Since its reauthorization, the Elementary and Secondary Schools Act, or No Child Left Behind law, has required that school improvement programs be grounded in “scientifically based research.” According to Lynn Olson of Education Week, “Those words, or an approximation, appear more than 100 times in the reauthorization…”
So, the U.S. Department of Education and the Institute of Education Sciences issued a document, Identifying and Implementing Educational Practices Supported By Rigorous Evidence: A User Friendly Guide, to clarify what “scientifically supported research” means in the education field.
The idea behind the guide is to help schools determine which educational reforms have the research to back up effectiveness claims.
The Institute of Education Sciences has also established the What Works Clearinghouse, a central source of evidence for what actually works in education.
Effectiveness is increasingly the watchword in education circles. The N.C. Department of Public Instruction reported in January that for 2003, top students in the state’s public schools made far less progress than did their lower-achieving classmates.
According to the Raleigh News & Observer, State Board of Education Chairman Howard Lee focused on the fact that overall pass rates on the state’s achievement tests were up. “What I’m hearing is that we’re all fairly comfortable with where we are and we ought to let sleeping dogs lie for now,” Lee said.
William Sanders of the SAS Institute, and co-director of the SAS in School Research Project, noted at a John Locke Foundation event that students who are just under the adequate yearly progress bar, are “worth more” to a school’s success under No Child Left Behind than the children who are already making adequate progress.
They can make or break the school’s adequate yearly progress standing, and cause a school either to pass or to be labeled “needs improvement,” he said.
The need to get as many of these “close” children as possible up to the adequate progress level directs schools’ attention and resources away from high-achieving and very low-achieving (those with no chance of making adequate progress) students, Sanders said. Sanders calls this the “shed effect,” and predicts that both groups will lose out under No Child Left Behind mandates.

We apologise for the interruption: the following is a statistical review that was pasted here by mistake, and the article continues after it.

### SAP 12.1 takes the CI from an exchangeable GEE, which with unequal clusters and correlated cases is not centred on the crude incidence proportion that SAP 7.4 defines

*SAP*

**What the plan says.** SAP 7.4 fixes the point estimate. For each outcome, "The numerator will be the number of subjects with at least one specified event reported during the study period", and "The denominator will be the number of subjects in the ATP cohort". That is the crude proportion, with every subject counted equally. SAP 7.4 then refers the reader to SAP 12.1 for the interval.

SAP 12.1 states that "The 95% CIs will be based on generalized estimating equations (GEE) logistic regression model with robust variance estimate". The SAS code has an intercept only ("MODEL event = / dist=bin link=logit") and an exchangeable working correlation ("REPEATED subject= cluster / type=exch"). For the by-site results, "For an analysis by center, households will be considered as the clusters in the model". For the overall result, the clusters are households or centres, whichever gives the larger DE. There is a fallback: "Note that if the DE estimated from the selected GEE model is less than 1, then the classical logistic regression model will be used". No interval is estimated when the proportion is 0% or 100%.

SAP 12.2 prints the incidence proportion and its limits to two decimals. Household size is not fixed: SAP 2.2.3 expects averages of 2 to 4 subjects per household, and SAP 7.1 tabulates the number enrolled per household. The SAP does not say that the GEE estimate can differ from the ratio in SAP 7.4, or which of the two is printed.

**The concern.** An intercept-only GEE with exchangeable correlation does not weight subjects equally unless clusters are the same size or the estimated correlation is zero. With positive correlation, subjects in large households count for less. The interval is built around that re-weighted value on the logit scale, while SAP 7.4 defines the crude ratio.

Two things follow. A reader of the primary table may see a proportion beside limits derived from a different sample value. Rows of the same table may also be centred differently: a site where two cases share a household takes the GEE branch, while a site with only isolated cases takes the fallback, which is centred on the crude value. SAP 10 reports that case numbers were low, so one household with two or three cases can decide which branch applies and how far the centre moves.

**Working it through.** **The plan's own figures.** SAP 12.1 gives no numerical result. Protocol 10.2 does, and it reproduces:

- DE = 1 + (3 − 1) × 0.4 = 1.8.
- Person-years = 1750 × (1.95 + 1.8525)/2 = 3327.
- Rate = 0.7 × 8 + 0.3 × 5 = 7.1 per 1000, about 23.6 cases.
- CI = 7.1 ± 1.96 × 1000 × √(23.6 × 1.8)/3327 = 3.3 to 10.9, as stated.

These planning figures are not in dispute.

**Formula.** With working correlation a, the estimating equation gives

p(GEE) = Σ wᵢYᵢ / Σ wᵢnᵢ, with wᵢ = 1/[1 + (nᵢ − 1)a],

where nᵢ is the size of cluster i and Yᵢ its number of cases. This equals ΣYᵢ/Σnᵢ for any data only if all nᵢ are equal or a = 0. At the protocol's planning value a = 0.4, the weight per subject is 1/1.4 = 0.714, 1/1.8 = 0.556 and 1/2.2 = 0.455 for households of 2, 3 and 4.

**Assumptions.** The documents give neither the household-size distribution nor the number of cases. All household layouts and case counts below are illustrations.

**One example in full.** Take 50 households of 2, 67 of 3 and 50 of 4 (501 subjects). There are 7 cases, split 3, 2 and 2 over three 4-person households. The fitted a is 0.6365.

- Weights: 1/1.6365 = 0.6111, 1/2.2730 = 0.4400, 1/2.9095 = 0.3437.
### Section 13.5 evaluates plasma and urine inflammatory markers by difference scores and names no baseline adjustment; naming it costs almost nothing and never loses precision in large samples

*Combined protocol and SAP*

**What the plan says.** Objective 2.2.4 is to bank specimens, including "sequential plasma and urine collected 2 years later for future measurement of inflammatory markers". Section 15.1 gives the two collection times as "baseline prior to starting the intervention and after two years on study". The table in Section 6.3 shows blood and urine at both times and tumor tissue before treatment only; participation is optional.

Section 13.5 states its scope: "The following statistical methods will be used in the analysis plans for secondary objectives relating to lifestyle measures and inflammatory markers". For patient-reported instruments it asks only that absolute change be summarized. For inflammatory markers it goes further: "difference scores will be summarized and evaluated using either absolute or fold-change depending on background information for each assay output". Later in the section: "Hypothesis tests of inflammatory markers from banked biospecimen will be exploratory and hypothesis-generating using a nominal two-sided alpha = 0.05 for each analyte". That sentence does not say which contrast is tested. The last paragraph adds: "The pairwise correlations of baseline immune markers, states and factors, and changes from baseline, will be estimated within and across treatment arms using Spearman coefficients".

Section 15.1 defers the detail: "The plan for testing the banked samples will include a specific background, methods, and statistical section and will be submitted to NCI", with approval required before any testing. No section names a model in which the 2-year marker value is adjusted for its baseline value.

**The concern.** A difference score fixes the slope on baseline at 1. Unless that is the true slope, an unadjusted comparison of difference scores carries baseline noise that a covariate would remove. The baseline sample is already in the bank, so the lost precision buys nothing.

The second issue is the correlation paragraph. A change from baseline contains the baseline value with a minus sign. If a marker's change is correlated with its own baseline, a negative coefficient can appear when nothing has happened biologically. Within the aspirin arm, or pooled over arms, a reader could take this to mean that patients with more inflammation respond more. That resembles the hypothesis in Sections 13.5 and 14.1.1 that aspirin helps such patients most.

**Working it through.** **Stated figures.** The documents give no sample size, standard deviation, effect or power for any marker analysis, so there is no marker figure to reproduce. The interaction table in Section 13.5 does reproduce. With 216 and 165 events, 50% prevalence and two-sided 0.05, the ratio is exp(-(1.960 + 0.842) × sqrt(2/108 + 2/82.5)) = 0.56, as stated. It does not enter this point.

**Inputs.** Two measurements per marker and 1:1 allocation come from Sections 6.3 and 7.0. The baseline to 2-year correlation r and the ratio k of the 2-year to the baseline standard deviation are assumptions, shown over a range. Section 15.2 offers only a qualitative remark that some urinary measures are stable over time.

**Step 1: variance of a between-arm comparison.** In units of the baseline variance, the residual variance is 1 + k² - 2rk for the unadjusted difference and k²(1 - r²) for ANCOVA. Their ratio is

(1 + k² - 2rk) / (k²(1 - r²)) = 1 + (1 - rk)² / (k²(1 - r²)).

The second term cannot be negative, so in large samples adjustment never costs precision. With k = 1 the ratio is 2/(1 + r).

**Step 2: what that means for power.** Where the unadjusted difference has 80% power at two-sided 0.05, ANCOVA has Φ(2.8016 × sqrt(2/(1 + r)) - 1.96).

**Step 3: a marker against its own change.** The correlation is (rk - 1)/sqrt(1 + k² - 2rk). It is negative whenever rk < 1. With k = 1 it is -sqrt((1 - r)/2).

The N&O report confirms that, for 2003, top students in the state have, indeed, lost out.
This type of critical analysis will become increasingly important as North Carolina moves further into the NCLB process. According to state Accountability Director Lou Fabrizio, some students “may not be getting what they need” with current programs and testing. So schools will be looking for reforms that can deliver achievement benefits to all students.
In 2003, 53 percent of North Carolina public schools missed at least one of their adequate yearly achievement targets. A second year of missed targets would put children in the transfer-eligible category. That means the clock is now ticking toward mandatory change. Education reforms and other interventions, such as supplemental tutoring, are likely to be part of the overall accountability and school improvement process.
But for many parents, transfer is not desirable, and may not even be possible unless enough seats can be had in non-failing schools. In the 2003 Phi Delta Kappa/Gallup poll on public attitudes toward public education, parents expressed a strong desire to improve the schools their children currently attend, rather than to send them into an unknown situation at a different school.
The No Child Left Behind achievement timetable directs schools to reach 100 percent proficiency with every child by 2013-14. In this race for quality, the luxury of trial-and-error in finding programs that build achievement no longer exists. Using an analogy to pharmaceutical testing, the Guide is intended to help determine which education “interventions” can pass both the well-designed and effectiveness tests.